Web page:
The 8 hour work day is bad for everyone — this is our chance to change it.

The time to stop pretending we’re robots with an 8-hour long ability to focus is here.

Ab Brightman
5 min readApr 4, 2020

For as long as I remember I have been afflicted with a curse that I’m sure many of you also struggle with: I am a nightowl.

Being a nightowl has been very uncomfortable in a society where most of the jobs I have wanted to do, and most of my social events have revolved around a 9–6 working pattern.

But the truth is, this weird 8 hour block working day really prevents all of us from doing our best work — no matter where we sit on the lark to nightowl spectrum.

Here’s a quick look at the science.

Below is a chart showing our energy levels throughout the day. You can also replace energy levels with ‘focus’ or ‘good mood’ as they look the same.

This study has been replicated a lot but I can answer it too from my own experience as a human. Its pretty clear that there’s a huge and predictable oscillation in all of our energies and moods every day.

Every day.

We know this, and yet basically none of our lives in the knowledge work industry are planned to take advantage of it in any way — we simply force one ourselves to plough through a random mix of tasks and meetings all as one straight up block, pretending that we don’t feel as much of a difference in energy in ourselves as the evidence all shows.

The dream (work) day.

So what does this oscillation of energy throughout a day mean for how we would create the ideal work day.


Most people (non-nightowls) wake up and gradually our vibe climbs up to our most vigilant (ability to avoid distractions) and analytically able selves. We’re also pretty happy here. A great time for deep work requiring lots of thought, and good meetings.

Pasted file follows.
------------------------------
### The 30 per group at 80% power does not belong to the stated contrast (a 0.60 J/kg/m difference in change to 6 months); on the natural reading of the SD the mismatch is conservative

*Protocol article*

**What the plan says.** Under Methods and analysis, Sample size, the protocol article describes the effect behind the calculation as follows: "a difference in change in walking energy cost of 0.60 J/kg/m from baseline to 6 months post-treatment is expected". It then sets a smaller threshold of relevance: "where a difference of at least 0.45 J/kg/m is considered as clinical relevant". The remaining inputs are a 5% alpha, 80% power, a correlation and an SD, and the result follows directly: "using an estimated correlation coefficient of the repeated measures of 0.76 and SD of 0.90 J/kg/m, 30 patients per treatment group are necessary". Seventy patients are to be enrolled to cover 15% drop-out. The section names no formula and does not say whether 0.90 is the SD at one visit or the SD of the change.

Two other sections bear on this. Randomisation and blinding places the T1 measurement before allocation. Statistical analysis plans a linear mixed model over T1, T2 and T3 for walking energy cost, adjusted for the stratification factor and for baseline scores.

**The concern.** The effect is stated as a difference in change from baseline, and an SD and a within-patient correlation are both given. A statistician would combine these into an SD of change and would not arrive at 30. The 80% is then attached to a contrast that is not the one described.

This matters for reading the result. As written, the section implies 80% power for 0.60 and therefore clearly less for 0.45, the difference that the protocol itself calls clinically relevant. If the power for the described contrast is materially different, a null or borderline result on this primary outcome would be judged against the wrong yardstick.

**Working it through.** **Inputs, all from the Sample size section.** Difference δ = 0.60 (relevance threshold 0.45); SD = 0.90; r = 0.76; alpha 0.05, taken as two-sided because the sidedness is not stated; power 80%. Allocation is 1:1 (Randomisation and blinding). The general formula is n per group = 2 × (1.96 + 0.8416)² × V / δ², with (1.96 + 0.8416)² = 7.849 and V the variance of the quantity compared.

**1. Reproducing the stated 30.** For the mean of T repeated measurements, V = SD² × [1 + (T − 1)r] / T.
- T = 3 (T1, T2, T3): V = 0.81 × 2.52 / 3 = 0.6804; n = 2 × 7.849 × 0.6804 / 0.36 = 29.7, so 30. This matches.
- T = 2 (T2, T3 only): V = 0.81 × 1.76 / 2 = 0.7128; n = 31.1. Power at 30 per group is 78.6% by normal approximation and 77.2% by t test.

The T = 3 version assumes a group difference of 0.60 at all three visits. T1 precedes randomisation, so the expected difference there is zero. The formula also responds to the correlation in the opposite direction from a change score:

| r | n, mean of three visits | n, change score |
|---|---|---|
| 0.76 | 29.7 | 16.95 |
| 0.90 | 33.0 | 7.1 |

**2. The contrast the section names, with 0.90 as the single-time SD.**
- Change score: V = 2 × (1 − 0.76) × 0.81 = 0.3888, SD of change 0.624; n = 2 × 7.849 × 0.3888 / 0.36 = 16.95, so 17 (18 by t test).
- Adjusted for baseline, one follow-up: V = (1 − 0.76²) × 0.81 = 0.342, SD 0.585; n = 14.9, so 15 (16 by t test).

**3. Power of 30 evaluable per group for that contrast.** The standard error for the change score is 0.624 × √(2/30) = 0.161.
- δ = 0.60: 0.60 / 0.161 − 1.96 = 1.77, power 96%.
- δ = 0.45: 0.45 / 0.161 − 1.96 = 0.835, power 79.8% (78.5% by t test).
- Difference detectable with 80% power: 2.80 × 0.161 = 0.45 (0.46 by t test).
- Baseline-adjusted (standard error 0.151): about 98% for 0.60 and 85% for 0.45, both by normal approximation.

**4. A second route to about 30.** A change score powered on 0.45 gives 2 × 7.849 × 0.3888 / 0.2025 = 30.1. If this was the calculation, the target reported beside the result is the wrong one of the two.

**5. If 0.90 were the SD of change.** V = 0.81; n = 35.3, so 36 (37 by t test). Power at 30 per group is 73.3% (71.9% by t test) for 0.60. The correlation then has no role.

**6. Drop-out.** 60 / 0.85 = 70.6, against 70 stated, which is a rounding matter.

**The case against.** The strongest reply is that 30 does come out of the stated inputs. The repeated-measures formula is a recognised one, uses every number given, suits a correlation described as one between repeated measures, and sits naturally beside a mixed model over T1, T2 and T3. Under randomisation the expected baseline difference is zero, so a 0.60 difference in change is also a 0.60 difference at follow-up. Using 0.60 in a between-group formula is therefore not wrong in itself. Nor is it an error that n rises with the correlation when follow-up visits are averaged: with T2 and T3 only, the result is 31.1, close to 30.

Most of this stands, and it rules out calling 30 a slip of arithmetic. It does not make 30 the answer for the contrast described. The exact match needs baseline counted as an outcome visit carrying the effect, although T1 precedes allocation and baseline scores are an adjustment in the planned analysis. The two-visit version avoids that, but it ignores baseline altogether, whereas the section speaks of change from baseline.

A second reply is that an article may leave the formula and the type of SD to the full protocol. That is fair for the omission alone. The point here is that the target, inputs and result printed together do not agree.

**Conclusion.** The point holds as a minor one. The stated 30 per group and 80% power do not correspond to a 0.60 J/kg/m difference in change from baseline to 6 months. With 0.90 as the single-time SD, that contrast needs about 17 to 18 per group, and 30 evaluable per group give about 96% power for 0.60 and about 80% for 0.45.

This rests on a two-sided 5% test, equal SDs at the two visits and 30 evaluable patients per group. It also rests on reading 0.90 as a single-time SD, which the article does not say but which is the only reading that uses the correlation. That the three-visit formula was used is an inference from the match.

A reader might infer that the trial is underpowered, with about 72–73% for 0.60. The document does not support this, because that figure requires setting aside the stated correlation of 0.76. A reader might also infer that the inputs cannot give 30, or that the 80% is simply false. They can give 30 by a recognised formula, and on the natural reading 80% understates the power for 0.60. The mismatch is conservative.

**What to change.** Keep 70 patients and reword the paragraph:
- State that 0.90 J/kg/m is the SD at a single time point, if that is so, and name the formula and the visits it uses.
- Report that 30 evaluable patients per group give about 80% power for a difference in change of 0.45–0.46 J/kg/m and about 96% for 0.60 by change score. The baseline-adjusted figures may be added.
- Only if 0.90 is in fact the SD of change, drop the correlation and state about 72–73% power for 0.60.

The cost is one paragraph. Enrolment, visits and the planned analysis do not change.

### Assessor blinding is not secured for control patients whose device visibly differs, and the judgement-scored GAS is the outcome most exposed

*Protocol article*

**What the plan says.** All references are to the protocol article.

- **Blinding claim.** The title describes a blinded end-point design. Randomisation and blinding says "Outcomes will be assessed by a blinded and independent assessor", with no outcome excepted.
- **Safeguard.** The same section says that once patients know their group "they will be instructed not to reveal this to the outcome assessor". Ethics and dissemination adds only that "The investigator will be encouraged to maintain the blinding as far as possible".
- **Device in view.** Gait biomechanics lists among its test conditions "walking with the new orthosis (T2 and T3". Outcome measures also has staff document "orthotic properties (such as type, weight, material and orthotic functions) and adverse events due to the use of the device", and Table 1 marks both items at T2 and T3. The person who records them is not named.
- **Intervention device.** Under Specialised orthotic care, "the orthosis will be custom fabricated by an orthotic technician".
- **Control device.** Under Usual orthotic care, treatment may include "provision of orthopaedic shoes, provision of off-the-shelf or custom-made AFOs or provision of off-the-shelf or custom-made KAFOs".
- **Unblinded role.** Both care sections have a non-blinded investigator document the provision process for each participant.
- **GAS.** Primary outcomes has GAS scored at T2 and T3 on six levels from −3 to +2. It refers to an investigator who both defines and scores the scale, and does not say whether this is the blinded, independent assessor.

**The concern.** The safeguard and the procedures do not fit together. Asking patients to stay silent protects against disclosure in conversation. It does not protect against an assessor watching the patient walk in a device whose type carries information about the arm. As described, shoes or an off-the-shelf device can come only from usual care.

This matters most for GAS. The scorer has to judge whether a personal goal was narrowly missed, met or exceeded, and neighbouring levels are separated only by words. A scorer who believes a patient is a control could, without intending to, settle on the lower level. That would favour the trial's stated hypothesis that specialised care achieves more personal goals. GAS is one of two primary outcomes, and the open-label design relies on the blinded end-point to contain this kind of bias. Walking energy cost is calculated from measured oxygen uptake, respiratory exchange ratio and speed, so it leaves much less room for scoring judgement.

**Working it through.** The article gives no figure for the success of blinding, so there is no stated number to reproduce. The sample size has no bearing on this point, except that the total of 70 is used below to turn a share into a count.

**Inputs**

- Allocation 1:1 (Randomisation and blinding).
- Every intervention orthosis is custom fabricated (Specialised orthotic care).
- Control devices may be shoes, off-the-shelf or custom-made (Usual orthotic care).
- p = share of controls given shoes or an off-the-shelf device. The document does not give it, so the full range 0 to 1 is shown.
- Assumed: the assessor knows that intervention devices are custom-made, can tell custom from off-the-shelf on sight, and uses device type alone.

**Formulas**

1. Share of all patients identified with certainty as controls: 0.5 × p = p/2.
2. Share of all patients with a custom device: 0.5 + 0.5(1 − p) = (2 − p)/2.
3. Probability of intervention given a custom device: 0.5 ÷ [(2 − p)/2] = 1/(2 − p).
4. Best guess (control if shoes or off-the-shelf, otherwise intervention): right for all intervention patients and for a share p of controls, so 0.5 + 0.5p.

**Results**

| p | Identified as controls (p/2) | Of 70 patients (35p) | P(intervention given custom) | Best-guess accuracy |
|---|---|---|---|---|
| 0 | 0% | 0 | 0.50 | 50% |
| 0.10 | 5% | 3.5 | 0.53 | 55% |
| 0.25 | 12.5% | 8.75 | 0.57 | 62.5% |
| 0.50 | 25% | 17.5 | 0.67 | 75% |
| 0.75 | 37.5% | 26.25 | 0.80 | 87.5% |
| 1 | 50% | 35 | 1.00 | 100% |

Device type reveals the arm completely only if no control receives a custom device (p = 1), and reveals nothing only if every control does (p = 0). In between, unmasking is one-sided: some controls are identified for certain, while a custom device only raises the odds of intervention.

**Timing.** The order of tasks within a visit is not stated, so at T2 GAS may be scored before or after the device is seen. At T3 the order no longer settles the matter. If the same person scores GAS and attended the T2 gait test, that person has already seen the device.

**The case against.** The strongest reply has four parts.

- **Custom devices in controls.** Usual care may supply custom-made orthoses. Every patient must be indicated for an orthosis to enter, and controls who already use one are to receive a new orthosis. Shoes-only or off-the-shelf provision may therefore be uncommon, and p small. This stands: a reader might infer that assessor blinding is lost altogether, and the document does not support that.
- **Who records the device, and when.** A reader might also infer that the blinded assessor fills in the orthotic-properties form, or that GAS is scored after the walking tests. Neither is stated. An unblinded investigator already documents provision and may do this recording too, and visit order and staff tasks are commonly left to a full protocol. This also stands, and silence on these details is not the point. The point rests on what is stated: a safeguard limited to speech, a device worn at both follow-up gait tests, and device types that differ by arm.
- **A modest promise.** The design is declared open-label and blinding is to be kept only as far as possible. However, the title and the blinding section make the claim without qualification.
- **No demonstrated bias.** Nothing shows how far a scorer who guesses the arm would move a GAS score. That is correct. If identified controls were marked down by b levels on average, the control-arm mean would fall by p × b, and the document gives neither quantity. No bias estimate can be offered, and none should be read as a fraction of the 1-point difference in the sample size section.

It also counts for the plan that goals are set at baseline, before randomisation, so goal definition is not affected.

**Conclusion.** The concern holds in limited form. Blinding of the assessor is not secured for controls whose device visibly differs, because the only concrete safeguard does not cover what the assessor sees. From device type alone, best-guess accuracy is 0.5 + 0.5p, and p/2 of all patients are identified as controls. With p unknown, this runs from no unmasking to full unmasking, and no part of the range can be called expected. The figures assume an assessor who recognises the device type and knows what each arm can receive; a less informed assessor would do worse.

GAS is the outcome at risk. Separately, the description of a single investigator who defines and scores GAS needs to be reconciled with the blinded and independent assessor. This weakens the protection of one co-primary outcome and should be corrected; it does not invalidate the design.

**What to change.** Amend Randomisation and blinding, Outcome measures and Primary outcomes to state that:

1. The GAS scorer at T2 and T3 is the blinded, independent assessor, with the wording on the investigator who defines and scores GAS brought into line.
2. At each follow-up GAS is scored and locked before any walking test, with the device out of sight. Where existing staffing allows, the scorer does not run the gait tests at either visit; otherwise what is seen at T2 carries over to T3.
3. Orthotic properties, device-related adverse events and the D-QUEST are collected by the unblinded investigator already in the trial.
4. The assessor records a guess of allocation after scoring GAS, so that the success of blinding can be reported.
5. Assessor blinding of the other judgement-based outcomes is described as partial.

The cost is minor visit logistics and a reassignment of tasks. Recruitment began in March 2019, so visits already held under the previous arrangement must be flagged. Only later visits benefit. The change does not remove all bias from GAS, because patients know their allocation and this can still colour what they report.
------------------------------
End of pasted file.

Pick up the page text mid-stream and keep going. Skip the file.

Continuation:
Damn, this one hits me hard…. somewhere around 1–2 we have an energy and mood crash and this leaves us at our most open to distractions, unable to fully be creative and more likely to be grouchy too. This is a perfect time for activities not requiring too much of you at all — like chores, light exercise, laid back hobbies, routine admin, or casual socialising.


After a while the trough needs to end, and what replaces it is a rebound (also known as recovery) — here our mood and energy become high again, but interestingly not our vigilance. This makes it a perfect time for things which require creative thought and connecting with people, rather than the analytic attention to detail present in peak, as high energy but low vigilance is the ideal mindset for following new useful trains of thought.

So really, the optimal workday for most people is looking like getting started in the morning still (time up to you) and cracking on straight away with the work you need to pay the most attention to, then chilling for a few hour after lunch for maybe some life admin or socialising, before getting back into work around 4 or 5pm and building relationships or using your creativity, until wrapping up around 8–9ish for the rest of the evening.

Worth noting too that this chart is for the average person waking around 7 — you could adjust an hour or so either side for yourself and the exact lengths of the periods do differ slightly in everyone give or take an hour. If you’re a true night owl Peak and Rebound/Recovery start a little later and are the other way round.

The world has changed, now’s our chance.